The first Baptist missions society in America
Dr. Thomas Baldwin on August 29, 1802, co-authored the call for the establishment of the Massachusetts Baptist Missionary Society. In 1803 he became editor of the “Massachusetts Baptist Missionary Magazine” and served until his death. Dr. Baldwin received a letter from Adoniram Judson in February, 1813 in which he wrote, “Should there be formed a Baptist Society for the support of missions in these parts, I shall be ready to consider myself their missionary!” Baldwin immediately invited several leading pastors from Mass. to meet and confer on the matter. The result was the organization of a temporary society to assist the Judson’s until such time the Baptists nationally could rally forces for the undertaking. Ultimately, with the formation of “The General Missionary Convention of the Baptist Denomination in the U.S. for Foreign Missions,” Dr. Baldwin served as secretary. Thomas Baldwin was born on Dec. 23, 1753, in Bozrah, CT. When he was 17, he received the Lord Jesus Christ as his personal Savior and soon declared in favor of Baptist doctrine. He severed ties with his denomination in which he had been raised and therefore many of his friends severed ties with him. Upon moving to Canaan, NH, Baldwin, though young was chosen to represent his village as a legislator in the General Court of the State. However in due time he surrendered for the ministry and on June 11, 1783, Baldwin was ordained and for seven years pastored the Baptist church in Canaan, CT. In 1790 he was installed as pastor of the 2nd Baptist Church of Boston, Mass. A great revival broke out under his leadership with 212 added in 1803.
Dr. Greg J. Dixon: From: This Day in Baptist History Vol. I: Cummins/Thompson, pp. 356-57.
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A Call for the Ongoing of the Gospel
The mission’s magazine that was used to stir Judson
Pastors Samuel Stillman of Boston’s First Baptist Church and Thomas Baldwin of Boston’s Second Baptist Church were the prime movers behind the establishing of the mission, and the two churches issued a call to the other Baptist churches in the state to unite for the purpose of the ongoing of the gospel. The appeal was dated April 29, 1802, and the meeting was held in the First Baptist Church. “The object of this Society shall be to furnish occasional preaching, and to promote the knowledge of evangelistic truth in the new settlements within these United States; or further if circumstance should render it proper.” “At once they sent out their first missionaries: John Tripp, Isaac Case and Joseph Cornell. . . . The three were to find their own horses, but they were to have a weekly salary of five dollars plus expenses. They were to keep clear of politics, to keep an exact journal, and primarily to evangelize and encourage those people so sadly deprived, by distance and isolation, of church ministries.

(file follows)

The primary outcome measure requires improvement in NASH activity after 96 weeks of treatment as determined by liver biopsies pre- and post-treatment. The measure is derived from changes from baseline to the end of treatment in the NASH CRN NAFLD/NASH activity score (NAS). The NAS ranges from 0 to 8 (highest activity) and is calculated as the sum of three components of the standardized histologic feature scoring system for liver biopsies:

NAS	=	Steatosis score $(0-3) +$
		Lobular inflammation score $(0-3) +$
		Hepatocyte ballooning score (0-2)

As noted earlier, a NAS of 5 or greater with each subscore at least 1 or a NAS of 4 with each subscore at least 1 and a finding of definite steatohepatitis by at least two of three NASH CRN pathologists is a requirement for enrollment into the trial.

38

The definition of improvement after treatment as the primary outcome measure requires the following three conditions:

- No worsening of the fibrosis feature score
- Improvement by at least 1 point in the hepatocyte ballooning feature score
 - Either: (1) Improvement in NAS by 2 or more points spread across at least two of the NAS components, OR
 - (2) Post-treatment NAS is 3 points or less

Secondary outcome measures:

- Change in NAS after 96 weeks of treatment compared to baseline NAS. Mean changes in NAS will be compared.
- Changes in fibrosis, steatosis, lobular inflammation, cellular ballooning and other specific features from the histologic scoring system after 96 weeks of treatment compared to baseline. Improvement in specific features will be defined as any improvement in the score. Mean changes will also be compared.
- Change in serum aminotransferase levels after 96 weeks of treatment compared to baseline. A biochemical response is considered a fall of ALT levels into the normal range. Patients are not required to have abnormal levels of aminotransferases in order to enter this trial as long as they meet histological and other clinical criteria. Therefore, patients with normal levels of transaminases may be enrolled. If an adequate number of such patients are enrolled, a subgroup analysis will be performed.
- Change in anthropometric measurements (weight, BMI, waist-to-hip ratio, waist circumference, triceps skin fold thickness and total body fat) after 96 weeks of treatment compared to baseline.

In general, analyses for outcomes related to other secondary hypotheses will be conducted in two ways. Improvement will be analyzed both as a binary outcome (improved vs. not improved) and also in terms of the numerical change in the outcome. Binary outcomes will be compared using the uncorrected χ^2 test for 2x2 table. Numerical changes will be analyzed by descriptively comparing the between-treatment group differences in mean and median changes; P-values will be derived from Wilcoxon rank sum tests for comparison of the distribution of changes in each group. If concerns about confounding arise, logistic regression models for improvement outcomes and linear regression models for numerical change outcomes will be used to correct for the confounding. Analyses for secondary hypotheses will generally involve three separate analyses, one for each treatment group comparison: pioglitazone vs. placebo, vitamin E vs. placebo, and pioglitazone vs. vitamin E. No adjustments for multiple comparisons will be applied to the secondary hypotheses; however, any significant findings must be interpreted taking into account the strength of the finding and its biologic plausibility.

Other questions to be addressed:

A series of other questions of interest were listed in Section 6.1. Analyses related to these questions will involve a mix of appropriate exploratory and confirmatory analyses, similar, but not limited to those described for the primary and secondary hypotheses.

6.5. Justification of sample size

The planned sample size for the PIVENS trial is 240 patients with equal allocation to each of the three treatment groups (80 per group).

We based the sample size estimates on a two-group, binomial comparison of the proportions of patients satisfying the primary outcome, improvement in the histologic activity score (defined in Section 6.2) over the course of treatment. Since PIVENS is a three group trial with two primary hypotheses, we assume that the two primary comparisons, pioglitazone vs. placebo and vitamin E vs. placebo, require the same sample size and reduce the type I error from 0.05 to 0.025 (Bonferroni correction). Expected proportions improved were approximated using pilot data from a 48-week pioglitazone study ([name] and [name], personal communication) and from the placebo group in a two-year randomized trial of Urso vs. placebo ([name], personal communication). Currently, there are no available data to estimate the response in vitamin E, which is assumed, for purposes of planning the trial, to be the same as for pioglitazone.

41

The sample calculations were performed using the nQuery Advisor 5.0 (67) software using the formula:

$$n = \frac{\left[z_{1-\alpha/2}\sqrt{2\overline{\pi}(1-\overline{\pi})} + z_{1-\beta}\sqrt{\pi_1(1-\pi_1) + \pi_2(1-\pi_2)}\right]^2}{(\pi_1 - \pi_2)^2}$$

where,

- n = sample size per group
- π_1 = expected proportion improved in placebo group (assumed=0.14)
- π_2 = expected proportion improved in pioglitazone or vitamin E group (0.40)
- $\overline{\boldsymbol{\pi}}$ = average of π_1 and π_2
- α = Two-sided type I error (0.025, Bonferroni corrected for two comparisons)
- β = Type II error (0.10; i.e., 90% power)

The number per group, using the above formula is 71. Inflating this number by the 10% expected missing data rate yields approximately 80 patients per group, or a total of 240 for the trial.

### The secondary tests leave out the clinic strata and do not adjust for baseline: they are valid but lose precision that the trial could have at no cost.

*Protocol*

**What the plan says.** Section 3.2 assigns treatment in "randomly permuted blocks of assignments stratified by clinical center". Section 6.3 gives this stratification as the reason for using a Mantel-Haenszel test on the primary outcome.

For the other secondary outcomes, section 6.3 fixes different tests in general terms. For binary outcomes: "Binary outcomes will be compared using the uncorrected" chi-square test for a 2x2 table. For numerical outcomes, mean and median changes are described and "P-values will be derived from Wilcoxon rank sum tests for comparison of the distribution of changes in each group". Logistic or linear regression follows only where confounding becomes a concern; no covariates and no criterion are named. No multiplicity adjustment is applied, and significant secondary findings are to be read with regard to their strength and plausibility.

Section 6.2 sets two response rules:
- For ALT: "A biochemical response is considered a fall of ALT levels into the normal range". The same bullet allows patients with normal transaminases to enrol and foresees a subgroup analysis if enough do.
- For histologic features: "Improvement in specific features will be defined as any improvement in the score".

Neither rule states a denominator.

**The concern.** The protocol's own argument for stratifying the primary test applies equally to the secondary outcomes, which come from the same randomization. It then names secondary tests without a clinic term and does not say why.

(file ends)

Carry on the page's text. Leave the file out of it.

In 1803 the society established The Massachusetts Missionary Magazine. It was the September of 1809 issue of this magazine that Adoniram Judson was stirred so as to offer himself for missionary service to India.
Dr. Dale R. Hart: Adapted from: This Day in Baptist History Vol. I: Cummins Thompson /, pp. 174
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Comfort in affliction
1827 – Little Maria Judson, the infant daughter of Adoniram and Ann Judson, missionaries to Burma, died on this date, just a few months following the tragic death of her dear mother. In a letter to Ann’s mother Rebecca Hasseltine, dated April 26, 1827, Adoniram tried to comfort her, the best he knew how with the following words: “My sweet little Maria lies by the side of her fond mother…an affection of the bowels,) proved incurable. She had the best medical advice; and the kind care of Mrs. Wade could not have been, in any respect, exceeded by that of her own mother. But all our efforts, and prayers, and tears, could not propitiate the cruel disease. The work of death went forward; and after the usual process, excruciating to a parent’s feelings, she ceased to breathe… at three o’clock P.M. aged two years and three months.
We then closed her faded eyes, and bound up her discolored lips, where the dark touch of death first appeared, and folded her little hands-the exact pattern of her mothers on her cold breast. The next morning, we made her last bed, In the small closure which surrounds her mother’s grave. Together they rest in hope, under the hope tree, (Hopia) which stands at the head of the graves; and together, I trust, their spirits are rejoicing, after a short separation of precisely six months. Thus I am left alone in this wide world. My father’s family and all my relatives, have been, for many years, separated from me, by seas that I shall never pass. They are the same to me as if buried. My own dear family I have actually buried: one in Rangoon, and two in Amherst.”…What remains is for me to follow where my Savior reigns.”
Dr. Greg J. Dixon, from: This Day in Baptist History Vol. I: Cummins/Thompson /, p. 166.
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Baptists Publish the Word